Virtual Reality In 2020 – Where To Begin?

By Aaron Franko | January 8, 2020 |

Virtual Reality In 2020 – Where To Begin?

For many of us, 2020 has always been a time in the future, far, far away, that held the promise of a Jetson’s-like world.  Although glimpses of that have arrived, we still don’t have flying cars or robot maids who become part of the family (although my Roomba is close!). One technology that has been emerging and can offer a world where anything is possible is Virtual Reality (VR).  Although it’s been around commercially for several years, 2020 looks to be the year when VR makes the move from the hardcore gamer and techie market to the general consumer and companies looking for a new way to grow and improve their business.

This holiday season reminded me a lot of when the Motorola StarTac came out in 1996.  For those who don’t remember, the StarTac was the first modern flip phone that became an immediate “must-have” selling nearly 60 million units.  It was my first mobile phone, as it was for many people.  It was the smallest phone at the time and there was certainly a “cool factor” of being able to flip open your phone to make a call.

Much like the mobile phone market of the early 1990s, Virtual Reality hardware has been bulky and expensive with almost all headsets requiring a PC and cables to enjoy a reasonably good experience.  2019 saw the release of the Oculus Quest which is a wireless VR headset with great resolution (1440×1600 per eye @ 72Hz) and a decent battery life for less than $500.  It became a ‘must-have’ Christmas gift and after setting sales records in the Fall, sold out and is now on backorder through Mid-February.  Other VR headsets experienced similar sales success such as the Valve Index which sold out prior to Christmas after a very popular game was announced for release in March 2020.

How does this all fit together to prove that 2020 is the year VR finally turns the corner?  Looking at the early mobile phone market as a guide, we see similar dynamics with the technology finally providing an experience that is both exceptional and affordable along with increasing consumer adoption.  And now with many people experiencing the magic of Virtual Reality on personal devices, the willingness to leverage the technology in the workplace will be quickly adopted.

But even if you were fortunate enough to dance with a Robot or slash away in Beat Saber or Vader Immortal, how can you begin to apply immersive technology and get business results?  The following includes the basic considerations and aspects of Virtual Reality you can use as a guide to considering VR in your business.  There will be future articles discussing Augmented & Mixed Reality including use cases and strategies as well as updates on the latest development across the entire immersive technology spectrum.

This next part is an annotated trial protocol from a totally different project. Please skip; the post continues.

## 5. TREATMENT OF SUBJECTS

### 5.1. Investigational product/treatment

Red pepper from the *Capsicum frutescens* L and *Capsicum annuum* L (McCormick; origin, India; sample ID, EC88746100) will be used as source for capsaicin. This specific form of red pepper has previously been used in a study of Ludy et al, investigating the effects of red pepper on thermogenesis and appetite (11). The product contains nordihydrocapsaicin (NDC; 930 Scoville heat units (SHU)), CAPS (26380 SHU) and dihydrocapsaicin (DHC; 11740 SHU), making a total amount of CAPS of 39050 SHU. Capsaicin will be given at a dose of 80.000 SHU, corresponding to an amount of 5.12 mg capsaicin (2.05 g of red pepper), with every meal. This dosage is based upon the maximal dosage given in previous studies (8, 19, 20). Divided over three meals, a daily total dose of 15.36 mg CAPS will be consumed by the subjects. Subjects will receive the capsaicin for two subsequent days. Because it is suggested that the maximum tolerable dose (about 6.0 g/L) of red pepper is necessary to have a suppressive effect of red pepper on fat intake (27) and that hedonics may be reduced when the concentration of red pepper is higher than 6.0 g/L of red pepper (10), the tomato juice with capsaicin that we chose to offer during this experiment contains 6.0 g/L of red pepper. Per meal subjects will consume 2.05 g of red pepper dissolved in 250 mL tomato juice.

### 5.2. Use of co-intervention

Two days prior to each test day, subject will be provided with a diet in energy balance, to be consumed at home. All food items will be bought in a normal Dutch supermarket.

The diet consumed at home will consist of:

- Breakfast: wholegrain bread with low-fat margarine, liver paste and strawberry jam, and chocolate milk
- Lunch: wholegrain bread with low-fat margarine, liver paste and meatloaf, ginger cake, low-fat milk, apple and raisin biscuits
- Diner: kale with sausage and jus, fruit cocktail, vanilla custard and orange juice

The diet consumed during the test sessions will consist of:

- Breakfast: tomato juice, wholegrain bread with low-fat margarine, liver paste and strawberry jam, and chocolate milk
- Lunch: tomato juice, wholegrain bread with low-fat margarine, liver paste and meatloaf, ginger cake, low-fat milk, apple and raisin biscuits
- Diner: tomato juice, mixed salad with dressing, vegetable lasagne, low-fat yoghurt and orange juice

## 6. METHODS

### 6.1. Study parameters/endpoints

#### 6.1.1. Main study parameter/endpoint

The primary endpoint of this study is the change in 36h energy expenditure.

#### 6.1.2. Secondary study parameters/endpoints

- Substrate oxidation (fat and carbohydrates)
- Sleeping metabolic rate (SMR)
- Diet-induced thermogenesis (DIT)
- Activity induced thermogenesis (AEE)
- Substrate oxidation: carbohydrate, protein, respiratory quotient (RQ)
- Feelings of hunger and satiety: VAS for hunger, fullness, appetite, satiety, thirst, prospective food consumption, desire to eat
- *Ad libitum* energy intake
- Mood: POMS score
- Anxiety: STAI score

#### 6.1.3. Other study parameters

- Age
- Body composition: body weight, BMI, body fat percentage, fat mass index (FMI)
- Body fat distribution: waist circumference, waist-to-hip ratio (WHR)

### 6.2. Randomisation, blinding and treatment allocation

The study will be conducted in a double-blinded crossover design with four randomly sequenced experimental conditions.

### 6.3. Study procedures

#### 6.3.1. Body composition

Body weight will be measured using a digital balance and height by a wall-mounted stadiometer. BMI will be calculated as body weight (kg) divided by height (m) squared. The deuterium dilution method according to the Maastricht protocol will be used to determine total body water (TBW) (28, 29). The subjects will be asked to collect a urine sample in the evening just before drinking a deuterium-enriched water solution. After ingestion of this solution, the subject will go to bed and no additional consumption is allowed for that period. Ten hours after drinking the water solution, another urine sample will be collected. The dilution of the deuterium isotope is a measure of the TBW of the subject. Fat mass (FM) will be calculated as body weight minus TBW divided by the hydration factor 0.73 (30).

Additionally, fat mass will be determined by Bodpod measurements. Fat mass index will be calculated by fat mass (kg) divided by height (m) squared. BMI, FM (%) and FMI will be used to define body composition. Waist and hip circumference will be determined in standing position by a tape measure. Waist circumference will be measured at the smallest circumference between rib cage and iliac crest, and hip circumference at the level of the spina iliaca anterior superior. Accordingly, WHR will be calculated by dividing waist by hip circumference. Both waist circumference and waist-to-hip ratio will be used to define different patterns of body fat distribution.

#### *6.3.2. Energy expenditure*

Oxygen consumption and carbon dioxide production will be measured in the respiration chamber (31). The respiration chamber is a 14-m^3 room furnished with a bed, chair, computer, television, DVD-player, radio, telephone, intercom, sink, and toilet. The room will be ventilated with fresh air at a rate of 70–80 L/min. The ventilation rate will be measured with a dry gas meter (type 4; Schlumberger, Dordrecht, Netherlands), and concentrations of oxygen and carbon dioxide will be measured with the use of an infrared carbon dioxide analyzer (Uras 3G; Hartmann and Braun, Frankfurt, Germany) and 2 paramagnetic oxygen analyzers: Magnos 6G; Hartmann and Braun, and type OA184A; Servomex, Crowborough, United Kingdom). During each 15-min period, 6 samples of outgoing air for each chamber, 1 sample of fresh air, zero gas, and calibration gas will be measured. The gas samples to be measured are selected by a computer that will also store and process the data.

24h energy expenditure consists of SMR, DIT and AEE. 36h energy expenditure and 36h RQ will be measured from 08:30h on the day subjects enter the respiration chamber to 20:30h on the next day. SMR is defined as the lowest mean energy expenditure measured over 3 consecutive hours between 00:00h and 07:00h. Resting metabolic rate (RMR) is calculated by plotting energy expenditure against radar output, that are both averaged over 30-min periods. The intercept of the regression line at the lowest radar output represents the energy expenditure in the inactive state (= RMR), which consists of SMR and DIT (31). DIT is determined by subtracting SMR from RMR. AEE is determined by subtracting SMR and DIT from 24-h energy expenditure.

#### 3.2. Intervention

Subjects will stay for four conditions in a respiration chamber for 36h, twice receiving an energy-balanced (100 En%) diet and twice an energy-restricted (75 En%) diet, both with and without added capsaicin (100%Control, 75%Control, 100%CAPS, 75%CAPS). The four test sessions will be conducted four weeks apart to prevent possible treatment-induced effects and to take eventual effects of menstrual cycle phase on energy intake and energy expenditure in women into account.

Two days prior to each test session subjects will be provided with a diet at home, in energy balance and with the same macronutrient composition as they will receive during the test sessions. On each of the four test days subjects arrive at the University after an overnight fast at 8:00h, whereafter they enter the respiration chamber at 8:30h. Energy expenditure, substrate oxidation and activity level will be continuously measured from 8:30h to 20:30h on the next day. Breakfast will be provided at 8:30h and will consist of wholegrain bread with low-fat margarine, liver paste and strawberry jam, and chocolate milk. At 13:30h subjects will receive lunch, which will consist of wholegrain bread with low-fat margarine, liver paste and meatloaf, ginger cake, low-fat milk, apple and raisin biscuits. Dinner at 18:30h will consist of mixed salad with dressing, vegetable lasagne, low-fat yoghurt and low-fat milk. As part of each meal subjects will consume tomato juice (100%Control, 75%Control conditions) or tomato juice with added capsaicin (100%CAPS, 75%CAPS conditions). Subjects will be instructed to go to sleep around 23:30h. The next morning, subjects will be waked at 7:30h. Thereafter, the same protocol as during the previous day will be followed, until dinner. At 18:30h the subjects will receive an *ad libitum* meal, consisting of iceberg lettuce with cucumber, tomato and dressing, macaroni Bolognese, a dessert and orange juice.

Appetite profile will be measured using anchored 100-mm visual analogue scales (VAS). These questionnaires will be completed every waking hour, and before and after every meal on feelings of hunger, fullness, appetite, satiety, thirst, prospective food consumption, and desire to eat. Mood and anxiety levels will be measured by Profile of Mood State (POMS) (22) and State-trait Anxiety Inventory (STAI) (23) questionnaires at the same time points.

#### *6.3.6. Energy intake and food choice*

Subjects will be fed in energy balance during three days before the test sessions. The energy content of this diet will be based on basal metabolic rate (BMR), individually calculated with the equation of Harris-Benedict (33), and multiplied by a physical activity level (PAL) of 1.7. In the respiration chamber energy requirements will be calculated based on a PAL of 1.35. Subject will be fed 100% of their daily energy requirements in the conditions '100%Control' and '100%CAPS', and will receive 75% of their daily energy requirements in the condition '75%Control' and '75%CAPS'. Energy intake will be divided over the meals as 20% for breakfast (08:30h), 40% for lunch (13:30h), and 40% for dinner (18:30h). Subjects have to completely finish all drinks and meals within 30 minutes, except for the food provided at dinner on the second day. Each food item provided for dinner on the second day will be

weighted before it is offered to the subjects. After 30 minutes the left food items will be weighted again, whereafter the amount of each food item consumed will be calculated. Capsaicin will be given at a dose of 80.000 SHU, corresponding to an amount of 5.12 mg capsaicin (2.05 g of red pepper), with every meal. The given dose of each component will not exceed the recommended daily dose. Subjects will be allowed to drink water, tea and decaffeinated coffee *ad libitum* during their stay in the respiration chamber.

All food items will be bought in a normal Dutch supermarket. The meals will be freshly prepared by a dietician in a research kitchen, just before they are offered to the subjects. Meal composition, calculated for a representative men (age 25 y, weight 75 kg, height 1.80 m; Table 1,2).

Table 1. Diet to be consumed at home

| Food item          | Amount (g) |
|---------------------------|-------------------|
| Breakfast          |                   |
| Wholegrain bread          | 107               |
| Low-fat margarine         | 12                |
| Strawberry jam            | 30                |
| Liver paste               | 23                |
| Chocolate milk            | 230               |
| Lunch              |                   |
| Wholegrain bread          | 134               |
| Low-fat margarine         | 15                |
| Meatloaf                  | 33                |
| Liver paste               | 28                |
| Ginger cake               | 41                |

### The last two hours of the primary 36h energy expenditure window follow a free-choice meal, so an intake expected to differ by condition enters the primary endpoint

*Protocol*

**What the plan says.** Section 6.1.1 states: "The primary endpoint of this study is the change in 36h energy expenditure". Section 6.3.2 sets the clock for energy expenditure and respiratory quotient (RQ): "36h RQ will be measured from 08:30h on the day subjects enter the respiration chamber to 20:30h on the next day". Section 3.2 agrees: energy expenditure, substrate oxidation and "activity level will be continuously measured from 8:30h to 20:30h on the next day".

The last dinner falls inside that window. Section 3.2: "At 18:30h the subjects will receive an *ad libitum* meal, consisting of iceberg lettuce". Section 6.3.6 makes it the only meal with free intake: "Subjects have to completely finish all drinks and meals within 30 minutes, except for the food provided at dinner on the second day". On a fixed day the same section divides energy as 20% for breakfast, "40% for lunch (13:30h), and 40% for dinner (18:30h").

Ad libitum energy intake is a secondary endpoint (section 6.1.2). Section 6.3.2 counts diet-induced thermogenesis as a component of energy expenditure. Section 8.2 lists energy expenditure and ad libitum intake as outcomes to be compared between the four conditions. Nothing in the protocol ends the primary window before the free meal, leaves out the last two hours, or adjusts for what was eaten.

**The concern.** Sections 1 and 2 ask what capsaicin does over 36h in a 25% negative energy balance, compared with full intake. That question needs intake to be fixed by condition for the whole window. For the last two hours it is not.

What Is VR?

People often combine all immersive technology into once category and it’s important to distinguish between Virtual Reality, Augmented Reality and Mixed Reality. At the moment, the primary difference can be broken down into what you see (or don’t see), what device you use and your level of interaction.

Augmented and Mixed Reality both use devices that overlay a digital experience on top of the real world while a Virtual Reality experience occurs completely inside the headset. While many AR Experiences are simply passive overlays of a digital element (think Snapchat Filters), MR typically focuses on interactivity.

Virtual Reality refers to an experience that occurs completely inside a headset where everything one sees is computer generated. This means there is no interaction with or awareness of the outside world. Although there are significant differences at the moment between VR, AR & MR, I predict the will become much more seamless and unified as we start the next decade.

Why Choose VR?

There are countless reasons to choose VR for your project because anything is possible inside a VR headset. With that said, just because you CAN doesn’t necessarily mean you SHOULD.  Start by identifying an activity that has one or more of the following characteristics:

  • Very Expensive
  • Dangerous
  • Extremely Complex
  • Impractical
  • Highly Repetitive
  • Requires Significant Travel

For example, maybe you have a product that you’d like to bring to a tradeshow but it’s not practical to bring due to size, cost or complexity.  Creating a hands-on product tour inside a headset will not only save money, but excite potential customers and, in 2020, create buzz.